2023 by D. I. Jolly

“Hello Milton, it’s good to see you again.”

Dr Franklin held open the door so that he could walk in, and take his usual seat.

“Hey doc, yeah, yeah good to be back.”

There was a couch, but that always felt a bit too cliché to Milton, so he sat in an arm chair.

Dr Franklin took his usual seat across from him, and flipped through a small black note book until he found Milton’s most recent page. In addition to typed notes and files, Dr Franklin also kept diaries of his patients which he would offer to them when they finished their final session.

“How are you feeling today, any better?”

“I am, thank you. It was a nasty flu, but it’s all cleared up now, so, so that’s good.”

“I’m glad to hear it. Now, I know we’ve only missed 3 weeks, 2 sessions, and we were making some good progress with your feelings of rejection and replacement, but before we get back to that, I feel I should ask if you were staying home just because you were sick, or because you were sick of me?”

Milton reached for one of the glasses laid out and poured himself some water. The truth was he’d been thinking about that question for a few days, and he still wasn’t entirely sure what was going to come out of his mouth when he started talking about it.

“That first session, sickness. 100%. I mean I had dragged myself to work that day and the day before, but by that night I was finished. I mean, I know that physically coming here is easy. I walk in, I sit down, I know that this is a place of health and healing, it’s where someone sick should be, on some level anyway. But mentally it can be so taxing and mentally was where most of my problems, sickness wise, were. I was just so foggy; I couldn’t really curate my thoughts to answer simple questions let alone think about how I felt or why I felt that way.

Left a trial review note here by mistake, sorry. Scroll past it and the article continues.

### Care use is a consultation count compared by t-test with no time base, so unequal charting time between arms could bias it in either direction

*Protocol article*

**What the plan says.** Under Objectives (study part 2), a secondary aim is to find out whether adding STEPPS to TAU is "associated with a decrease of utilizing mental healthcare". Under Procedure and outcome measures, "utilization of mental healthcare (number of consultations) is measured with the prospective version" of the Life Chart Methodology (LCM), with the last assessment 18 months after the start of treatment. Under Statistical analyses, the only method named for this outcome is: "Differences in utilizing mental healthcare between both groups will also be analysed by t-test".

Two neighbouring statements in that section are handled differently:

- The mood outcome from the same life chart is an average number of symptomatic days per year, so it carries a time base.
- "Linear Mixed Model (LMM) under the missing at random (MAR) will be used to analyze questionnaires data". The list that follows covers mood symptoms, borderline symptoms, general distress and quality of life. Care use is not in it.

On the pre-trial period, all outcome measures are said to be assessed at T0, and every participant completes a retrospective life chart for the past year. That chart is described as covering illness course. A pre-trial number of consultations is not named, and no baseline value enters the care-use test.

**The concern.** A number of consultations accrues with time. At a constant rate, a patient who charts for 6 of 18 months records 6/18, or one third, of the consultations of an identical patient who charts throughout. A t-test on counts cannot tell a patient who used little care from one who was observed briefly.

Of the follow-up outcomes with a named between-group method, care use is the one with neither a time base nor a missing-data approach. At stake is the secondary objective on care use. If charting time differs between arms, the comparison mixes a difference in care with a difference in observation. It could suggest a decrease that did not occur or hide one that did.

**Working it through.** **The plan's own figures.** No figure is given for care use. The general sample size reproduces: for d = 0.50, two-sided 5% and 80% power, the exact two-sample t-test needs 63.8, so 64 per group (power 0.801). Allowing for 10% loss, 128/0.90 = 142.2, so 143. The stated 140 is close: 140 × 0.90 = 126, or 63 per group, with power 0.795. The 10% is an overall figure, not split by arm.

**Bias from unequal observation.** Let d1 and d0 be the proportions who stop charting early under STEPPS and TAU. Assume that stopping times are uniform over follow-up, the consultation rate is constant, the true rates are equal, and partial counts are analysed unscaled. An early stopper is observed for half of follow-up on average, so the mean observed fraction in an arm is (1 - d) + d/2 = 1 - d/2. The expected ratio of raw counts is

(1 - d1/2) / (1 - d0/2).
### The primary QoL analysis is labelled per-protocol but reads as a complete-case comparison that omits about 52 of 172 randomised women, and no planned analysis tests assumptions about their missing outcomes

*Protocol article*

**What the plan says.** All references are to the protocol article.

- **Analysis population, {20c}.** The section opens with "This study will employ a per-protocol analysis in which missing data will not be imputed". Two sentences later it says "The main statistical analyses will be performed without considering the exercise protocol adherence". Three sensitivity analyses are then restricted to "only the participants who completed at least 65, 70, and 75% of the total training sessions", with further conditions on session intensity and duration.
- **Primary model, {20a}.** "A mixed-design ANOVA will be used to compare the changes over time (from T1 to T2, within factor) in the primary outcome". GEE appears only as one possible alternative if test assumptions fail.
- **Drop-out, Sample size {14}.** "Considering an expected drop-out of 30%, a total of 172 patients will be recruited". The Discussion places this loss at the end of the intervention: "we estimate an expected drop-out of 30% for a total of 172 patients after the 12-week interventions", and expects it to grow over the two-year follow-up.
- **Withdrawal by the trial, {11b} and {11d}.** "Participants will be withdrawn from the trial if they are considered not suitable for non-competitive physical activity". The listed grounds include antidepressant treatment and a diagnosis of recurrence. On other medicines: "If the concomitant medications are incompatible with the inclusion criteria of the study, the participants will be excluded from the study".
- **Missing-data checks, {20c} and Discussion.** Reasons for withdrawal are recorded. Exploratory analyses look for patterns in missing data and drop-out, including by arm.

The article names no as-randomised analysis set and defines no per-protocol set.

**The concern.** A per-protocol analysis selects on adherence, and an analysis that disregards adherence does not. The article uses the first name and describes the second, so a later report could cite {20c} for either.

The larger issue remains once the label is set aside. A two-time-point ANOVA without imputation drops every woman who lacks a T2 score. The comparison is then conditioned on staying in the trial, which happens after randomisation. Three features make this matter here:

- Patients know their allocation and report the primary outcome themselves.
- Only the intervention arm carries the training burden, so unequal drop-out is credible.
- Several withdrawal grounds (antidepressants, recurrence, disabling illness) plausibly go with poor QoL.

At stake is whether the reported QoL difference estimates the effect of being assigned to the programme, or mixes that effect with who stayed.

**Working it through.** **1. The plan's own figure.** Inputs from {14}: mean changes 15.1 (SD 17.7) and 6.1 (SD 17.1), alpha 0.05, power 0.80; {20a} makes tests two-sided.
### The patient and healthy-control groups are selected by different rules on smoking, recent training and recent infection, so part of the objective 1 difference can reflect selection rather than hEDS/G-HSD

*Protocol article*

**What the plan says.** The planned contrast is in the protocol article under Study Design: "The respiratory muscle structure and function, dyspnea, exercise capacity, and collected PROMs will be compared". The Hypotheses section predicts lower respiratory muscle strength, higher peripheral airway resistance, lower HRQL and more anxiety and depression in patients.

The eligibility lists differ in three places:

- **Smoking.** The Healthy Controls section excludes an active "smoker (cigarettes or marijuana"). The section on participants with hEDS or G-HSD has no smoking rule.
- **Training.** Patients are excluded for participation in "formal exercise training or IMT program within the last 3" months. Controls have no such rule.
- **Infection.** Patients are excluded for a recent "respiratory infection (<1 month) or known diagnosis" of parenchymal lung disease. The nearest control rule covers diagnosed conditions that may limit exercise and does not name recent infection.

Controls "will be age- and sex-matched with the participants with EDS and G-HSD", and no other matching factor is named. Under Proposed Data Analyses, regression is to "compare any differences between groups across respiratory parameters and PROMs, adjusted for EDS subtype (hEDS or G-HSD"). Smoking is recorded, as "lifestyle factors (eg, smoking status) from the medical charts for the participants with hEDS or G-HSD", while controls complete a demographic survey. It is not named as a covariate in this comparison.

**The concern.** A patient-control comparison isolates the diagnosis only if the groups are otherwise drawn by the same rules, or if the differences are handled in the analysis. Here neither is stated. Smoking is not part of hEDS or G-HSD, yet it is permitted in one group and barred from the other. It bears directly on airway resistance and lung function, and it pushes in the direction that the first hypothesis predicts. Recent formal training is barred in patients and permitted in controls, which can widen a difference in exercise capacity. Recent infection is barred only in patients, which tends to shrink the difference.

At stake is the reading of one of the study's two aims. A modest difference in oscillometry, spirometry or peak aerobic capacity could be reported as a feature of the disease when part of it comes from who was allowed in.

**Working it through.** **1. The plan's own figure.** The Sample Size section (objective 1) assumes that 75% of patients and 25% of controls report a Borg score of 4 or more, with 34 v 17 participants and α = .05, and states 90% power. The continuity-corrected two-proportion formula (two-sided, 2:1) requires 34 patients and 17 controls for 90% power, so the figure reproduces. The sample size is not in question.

The second session though, … I don’t know if it was sick of you specifically, but it was definitely sick of this place. At some point in the week someone had said to me ‘sometimes self-care means not going to therapy, good for you’. And I got so angry at them, but it planted this weird little hate seed in me. I was already feeling guilty that I’d missed our session but still gone to work, and the two came together to start this spiral of resentment and guilt.

Telling myself ‘Why should I be guilty? I pay for this shit’, which led to things like; ‘not everything that has happened in the last year has been a trauma, even if it was traumatic at the time, bad things can happen without leaving scars. Why does everything need to be so dragged out and exposed. Why can’t things just get some time to heal before being examined or before the next thing starts. Why can’t I just take a break without it being an issue, without it becoming something I have to feel guilty about!'”

Milton took a sip of his water and let out a sigh, and Dr Franklin waited, not writing, not frowning or leaning forward, he just waited.

“And it grew, and it grew, and all the time while this was going on another voice in my head was saying, ‘and this is why I go to therapy, this is why it’s a good idea.’ Not that I’m going to go insane if I miss a couple of sessions, we’ve had longer breaks then this. But something about this time just escalated so quickly, and so uncontrollably. I just couldn’t get a handle on it. And every time I tried or thought I’d gotten myself back to a sensible space, I’d trip over some invasive thoughts that flooded my mind and fucked it all up again.